Your Image Alt Text

Wilton's Music Hall

5.0Overall Score

For most musicians the last few years have been a bleak experience of lost work, a maze of paperwork before travel is possible, and the fundamental loss of the camaraderie of performance. But the string ensemble ‘United Strings of Europe’ has found opportunity in adversity in surprising ways. They managed to record a new disc finding hope and reflection in hardship and setback and have now shared some of it in live performance at Wilton’s.

Wilton’s and chamber music at the larger end of the scale are a good match. With the cellos seated on the upper stage and the remainder of the players standing below, the stage is properly filled, and a balanced sound is thereby projected outwards into the body of the hall. The overall dramatic mood is accentuated by changes at points in the lighting scheme.

Leader Julian Azkoul introduced each item in the absence of a programme. He is a natural communicator, reaching out to the audience with the right balance of information, enthusiasm and empathy for different genres. The same can be said for his arrangements which intuit different ways in which music originally written for other formats can resonate with new meaning in a string ensemble; or alternatively where music written for other string combinations can throw off other rare echoes in a smaller or larger combination of instruments.
The evening began with one of several contemporary compositions that echoed the classic sound world of English string music. Joanna March’s ‘In Winter’s House’ started off life as a choral piece for Tenebrae. In this evocative reconfiguring, the space between the shifting harmonies summoned up the chordal, solemn, cathedral world of Vaughan Williams’ ‘Fantasia on a theme of Thomas Tallis.’ It was followed by Caroline Shaw’s ‘Entr’acte’, inspired originally by a Haydn quartet, but spinning off in many different variations of theme, texture and mood, showing off the harsh and percussive potential of modern string writing as much as its lyricism.

In many ways the heart of the evening lay in Osvaldo Golijov’s ‘Three Songs for Soprano’ where the ensemble was joined by the refined contribution of Ruby Hughes, who presented her voice very much as a fine-spun instrumental line, woven around the string layers of the players. These songs, with texts in Yiddish, Galician and English, reflecting different phases of the composer’s life, presented a huge dynamic range, which the performers exploited with rare skill. For example, Hughes took her voice down to a slender thread of tone in the second song, the meditation, ‘Lua descolorida’ whereas elsewhere the ensemble generated orchestral power and intensity in extended sections of their own.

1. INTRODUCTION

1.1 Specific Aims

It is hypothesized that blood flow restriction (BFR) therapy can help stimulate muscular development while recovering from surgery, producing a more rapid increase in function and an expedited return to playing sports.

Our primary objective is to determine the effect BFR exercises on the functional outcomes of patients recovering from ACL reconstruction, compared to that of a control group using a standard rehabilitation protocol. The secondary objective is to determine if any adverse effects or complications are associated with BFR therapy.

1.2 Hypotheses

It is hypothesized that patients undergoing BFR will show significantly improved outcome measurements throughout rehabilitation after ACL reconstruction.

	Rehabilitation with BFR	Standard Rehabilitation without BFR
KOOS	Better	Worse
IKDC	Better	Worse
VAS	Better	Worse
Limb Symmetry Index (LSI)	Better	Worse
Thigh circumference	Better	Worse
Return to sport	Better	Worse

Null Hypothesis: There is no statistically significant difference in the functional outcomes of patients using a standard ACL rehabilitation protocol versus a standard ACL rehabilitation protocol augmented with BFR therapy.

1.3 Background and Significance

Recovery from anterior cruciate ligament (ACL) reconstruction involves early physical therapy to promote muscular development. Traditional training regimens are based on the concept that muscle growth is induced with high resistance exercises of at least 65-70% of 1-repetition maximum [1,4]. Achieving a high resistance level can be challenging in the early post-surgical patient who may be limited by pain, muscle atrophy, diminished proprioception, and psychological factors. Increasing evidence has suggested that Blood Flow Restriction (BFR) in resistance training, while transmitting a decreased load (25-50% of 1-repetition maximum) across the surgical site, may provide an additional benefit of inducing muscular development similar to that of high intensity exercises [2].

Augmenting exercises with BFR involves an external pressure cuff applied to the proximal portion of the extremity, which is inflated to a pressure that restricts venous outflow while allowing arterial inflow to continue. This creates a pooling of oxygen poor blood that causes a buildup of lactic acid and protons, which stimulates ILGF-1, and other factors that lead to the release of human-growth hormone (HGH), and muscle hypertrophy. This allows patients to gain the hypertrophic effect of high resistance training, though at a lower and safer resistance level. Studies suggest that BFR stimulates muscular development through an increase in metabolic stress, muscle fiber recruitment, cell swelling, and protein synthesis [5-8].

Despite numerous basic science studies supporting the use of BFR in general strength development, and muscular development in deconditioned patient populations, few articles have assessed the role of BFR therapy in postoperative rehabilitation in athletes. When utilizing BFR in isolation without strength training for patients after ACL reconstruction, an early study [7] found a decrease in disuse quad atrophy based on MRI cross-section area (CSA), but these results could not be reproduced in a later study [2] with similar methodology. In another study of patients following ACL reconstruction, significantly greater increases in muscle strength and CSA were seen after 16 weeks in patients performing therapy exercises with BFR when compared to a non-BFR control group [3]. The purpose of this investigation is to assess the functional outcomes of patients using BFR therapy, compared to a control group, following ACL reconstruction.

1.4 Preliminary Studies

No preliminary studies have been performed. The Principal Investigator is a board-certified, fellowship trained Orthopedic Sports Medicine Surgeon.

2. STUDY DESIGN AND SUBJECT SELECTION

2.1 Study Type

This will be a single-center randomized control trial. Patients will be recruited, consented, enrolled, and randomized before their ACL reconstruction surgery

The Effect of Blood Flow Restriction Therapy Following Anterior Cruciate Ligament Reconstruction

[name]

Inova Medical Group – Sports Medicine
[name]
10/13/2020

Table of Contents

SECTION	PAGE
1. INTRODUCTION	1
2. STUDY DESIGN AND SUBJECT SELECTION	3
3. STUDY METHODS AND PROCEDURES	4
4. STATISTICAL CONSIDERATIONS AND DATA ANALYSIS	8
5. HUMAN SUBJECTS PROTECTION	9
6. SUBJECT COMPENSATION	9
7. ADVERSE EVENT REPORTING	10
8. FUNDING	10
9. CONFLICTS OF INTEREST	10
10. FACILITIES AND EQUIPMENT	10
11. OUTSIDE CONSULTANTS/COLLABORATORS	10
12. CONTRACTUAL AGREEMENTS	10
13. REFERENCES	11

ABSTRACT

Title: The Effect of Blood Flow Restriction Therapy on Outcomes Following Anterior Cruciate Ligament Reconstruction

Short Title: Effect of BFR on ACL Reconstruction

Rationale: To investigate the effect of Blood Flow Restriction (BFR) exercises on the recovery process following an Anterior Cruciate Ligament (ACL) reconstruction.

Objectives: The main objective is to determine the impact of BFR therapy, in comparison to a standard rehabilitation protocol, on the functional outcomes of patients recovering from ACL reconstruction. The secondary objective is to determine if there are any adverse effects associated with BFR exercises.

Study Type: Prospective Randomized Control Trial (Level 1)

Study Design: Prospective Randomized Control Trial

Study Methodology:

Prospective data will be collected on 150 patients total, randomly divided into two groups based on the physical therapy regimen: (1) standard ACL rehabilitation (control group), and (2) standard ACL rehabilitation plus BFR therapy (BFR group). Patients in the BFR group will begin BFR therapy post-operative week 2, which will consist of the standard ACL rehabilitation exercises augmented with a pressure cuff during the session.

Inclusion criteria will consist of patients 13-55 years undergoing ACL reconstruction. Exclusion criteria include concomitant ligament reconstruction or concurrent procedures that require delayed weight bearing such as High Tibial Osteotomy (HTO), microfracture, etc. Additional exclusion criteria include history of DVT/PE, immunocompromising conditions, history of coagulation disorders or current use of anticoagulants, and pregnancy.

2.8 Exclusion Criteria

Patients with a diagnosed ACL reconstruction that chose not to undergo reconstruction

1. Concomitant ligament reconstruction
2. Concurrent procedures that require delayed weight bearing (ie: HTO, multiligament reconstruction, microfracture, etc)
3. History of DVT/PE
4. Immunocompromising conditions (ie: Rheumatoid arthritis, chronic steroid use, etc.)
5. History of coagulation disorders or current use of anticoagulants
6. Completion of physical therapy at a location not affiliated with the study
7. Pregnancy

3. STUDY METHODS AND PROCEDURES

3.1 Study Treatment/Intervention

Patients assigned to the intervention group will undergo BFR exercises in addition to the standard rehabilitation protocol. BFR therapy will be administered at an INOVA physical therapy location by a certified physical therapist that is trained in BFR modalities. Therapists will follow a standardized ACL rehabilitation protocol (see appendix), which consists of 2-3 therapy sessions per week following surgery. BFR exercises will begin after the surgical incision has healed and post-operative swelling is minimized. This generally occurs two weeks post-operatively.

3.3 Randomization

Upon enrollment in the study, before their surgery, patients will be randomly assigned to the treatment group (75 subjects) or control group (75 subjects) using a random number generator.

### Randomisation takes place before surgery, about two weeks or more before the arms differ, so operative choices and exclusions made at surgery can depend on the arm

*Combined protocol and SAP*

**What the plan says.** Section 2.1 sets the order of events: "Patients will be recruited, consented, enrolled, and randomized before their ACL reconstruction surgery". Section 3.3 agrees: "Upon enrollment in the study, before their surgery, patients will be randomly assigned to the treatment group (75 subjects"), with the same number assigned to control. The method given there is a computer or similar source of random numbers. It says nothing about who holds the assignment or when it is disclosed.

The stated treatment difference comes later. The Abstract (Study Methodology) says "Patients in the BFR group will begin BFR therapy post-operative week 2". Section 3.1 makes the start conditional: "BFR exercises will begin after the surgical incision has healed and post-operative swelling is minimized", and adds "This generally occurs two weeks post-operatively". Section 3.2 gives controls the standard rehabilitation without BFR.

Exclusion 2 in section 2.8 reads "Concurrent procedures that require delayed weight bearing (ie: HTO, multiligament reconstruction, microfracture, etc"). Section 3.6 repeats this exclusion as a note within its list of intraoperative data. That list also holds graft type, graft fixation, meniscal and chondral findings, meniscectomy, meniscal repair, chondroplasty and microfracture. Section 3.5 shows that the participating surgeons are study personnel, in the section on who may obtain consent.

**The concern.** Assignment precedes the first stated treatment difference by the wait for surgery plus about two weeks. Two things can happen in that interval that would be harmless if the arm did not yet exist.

In the second half we began with Philip Herbert’s ‘Elegy: In Memoriam’ which reminded us in plangent string language which evoked Gerald Finzi that it is nearly 30 years now since the murder of Stephen Lawrence in Eltham, the consequences and significance of which are still very much with us. A different kind of grieving followed in the form of Richard Strauss ‘Metamorphosen’, originally conceived as a meditation on the ruins of Germany in 1945. It was bracing to hear this familiar work performed at a faster tempo than usual, with an unusual muscularity of delivery and incisive unsentimental clarity. Having fifteen strings rather than the usual twenty-three allowed the inner lines of writing to shine through giving greater access to the piece’s symmetry and logic.

This was a most satisfying evening on every level. The playing was of a superb technical quality, and the choice of material and apt arrangements made a convincing case for this ensemble’s particular niche. Above all the focus on hard-won renewal after dark times gave ample room for the audience to engage, creating imaginative space for all present to reflect on their own experiences of the most recent past. Animated conversations in the foyer afterwards suggested that the next performers of this ensemble are eagerly anticipated.

  • Staged Concert
  • United Strings of Europe
  • Leader: Julian Azkoul
  • Wilton's Music Hall
  • 25 May 2022
  • 7.30 pm

About The Author

Editor & Reviewer (UK)

Tim Hochstrasser is a historian teaching early modern intellectual and cultural history at the LSE. He has a long-standing commitment to the visual, musical and dramatic arts, and opera above all, as a unifying and inspiring vehicle for all of them.

Related Posts

Continue the Discussion...